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Christ asserted.” He does not doubt that there was such a person as Jesus Christ, and that he, in the main, did and taught as is recorded of him.” “ The writings of the apostles contain excellent cautions, advices and instructions, which serve for the right conducting of our affections and actions."*
Lord Bolingbroke asserts, that “the system of religion which Christ published, and his evangelists recorded, is a complete system to all the purposes of religion, natural and revealed.” Again, “Christianity, as it stands in the Gospel, contains not only a complete, but a very plain system of religion. It is, in truth, the system of nutural religion ; and such it might have continued, to the unspeakable advantage of mankind, if it had been propagated with the same simplicity with which it was originally taught by Christ himself.”—“The gospel is in all cases one continued lesson of the strictest morality, of justice, benevolence, and universal charity.”+
Hume, in the conclusion of his essay on Miracles, says that the reasoning there employed “may serve to confound those dangerous friends or disguised enemies to the Christian religion, who have undertaken to defend it by the principles of human reason. Our most holy religion is founded on faith, not on reason; and it is a sure method of exposing it to put it to such a trial as it is by no means fitted to endure.”
Gibbon does not“ deny the truth of Christianity.” So far from this, he speaks of it as “the divine revelation," and says that its success was primarily “ owing to the convincing evidence of the doctrine itself, and to the ruling providence of its Great Author.”I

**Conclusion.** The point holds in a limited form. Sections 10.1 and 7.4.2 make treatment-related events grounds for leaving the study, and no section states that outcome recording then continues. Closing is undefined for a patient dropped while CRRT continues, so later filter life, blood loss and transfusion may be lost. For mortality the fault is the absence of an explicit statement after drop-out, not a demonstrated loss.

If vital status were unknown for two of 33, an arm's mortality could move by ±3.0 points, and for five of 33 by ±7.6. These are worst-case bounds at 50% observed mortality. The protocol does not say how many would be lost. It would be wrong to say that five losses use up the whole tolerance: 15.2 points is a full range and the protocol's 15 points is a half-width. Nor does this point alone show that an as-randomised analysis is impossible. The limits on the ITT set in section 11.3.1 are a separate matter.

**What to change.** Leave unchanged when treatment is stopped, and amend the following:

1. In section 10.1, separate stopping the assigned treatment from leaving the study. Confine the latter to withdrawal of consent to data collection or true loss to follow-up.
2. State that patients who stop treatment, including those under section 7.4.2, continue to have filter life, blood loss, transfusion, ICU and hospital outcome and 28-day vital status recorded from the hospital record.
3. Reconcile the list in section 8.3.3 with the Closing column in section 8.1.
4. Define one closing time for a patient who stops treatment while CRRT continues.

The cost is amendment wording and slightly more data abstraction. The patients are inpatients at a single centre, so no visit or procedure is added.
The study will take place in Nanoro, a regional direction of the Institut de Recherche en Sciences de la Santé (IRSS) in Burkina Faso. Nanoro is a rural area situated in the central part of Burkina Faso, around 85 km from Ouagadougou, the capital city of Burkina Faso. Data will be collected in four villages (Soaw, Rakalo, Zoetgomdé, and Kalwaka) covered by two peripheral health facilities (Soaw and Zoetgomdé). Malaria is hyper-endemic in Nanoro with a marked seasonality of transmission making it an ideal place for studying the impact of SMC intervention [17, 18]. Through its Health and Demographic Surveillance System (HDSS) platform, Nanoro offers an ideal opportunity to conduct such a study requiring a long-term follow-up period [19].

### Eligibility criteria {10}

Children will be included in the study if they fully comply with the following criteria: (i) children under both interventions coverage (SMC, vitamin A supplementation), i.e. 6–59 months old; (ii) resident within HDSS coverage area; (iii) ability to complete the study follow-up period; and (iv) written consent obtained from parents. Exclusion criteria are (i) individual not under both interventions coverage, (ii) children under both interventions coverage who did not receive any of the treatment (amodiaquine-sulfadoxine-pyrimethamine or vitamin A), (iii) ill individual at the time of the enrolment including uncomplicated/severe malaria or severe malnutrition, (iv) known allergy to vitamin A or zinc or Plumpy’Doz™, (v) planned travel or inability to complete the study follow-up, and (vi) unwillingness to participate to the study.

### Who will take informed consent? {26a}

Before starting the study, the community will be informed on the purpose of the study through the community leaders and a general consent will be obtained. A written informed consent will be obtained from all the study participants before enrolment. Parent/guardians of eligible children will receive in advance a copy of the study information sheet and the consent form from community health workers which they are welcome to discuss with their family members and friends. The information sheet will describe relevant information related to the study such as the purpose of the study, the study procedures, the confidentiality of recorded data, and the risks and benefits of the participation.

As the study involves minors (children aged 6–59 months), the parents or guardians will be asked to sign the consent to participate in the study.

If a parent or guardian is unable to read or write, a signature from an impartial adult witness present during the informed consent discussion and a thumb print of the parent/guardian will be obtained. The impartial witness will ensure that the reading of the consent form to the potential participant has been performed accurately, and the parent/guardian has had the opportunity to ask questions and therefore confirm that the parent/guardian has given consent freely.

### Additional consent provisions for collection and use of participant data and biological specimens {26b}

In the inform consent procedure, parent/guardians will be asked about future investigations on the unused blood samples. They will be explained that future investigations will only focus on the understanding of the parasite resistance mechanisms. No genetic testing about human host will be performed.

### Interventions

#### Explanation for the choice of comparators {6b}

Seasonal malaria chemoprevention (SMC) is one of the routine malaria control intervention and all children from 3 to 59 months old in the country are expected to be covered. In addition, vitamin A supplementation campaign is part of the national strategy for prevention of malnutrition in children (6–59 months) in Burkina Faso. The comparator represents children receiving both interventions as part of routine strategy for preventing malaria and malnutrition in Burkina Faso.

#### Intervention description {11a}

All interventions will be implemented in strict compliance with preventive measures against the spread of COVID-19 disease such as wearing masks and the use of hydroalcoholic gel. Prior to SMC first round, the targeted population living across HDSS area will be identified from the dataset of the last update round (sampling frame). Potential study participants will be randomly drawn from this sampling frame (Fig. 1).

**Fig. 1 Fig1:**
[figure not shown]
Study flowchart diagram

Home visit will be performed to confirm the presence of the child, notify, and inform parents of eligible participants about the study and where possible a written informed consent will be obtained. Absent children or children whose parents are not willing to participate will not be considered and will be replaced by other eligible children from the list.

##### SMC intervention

The writers here mentioned are among those who, by common consent, have long been denominated Deists or Infidels. It will be understood, of course, that they frequently express sentiments which, to ordinary minds, seem very inconsistent with the declarations above quoted. It is no uncommon thing for the advocates of error, in this enlightened age, to be inconsistent with themselves. But it is evident, from what has been said, that they claimed to believe and respect the Gospel. They talked of its excellent morality, and of its divine author. Instead of regarding themselves as infidels, some among them insisted that they were the most consistent Christians. They were only clearing away the rubbish by
* Leland's Deistical writers, vol i. pp. 214, 227, 228.
Priestley's Church History, vol. vi. p. 366, and Gibbon's History vol. i. p.536. Even Byron sometimes speaks of the Bible with veneration, and of those as “thrico happy," who embrace it.
“ Within this awful volume lies,
The mystery of mysteries!
peyshe, labored, and hou a personasIeter of the Savied, if not all
which the Gospel had been obscured, and laboring to restore it to its pristine purity.* It is said expressly by Dr. Priestley, that “ before the French revolution, hardly any person in England, or on the continent, avowed himself an unbeliever in writing.”+ It is plain, therefore, that men may be infidels without avowedly and formally rejecting Christianity.
2. A person may be an infidel, and still not treat the character of the Saviour with open irreverence or disrespect. Most of the English Deists whose names have been mentioned, if not all of them, professed to admire the character of the Saviour. They believed there was such a person as Jesus Christ, and that he lived, taught, labored, and suffered, much as is represented in the Gospel. Morgan, “in many passages, speaks very honorably of Jesus Christ, and of the religion he introduced, as having brought clearer discoveries of our duty, and enforced it by stronger motives, and provided more effectual aids, than ever was done before. Accordingly, he expressly declared himself to be a Christian, on the foot of the New Testament.”I Chubb, in the conclusion of his Farewell to his readers, has the following declarations : “If any say that what I have written is out of disrespect to the person and ministry of Jesus Christ, the accusation is false.” “ As upon the Christian scheme, Jesus Christ will be the judge of quick and dead, I assure my readers that in this view, I have no disagreeable apprehensions, on account of anything that I have published to the world.”
Lord Bolingbroke “pretends that the New Testament consisteth of two Gospels, the one published by our Saviour himself, and recorded by the evangelists; the other by St. Paul ;" and while he rejects and inveighs against the latter, he professes to receive and admire the former.||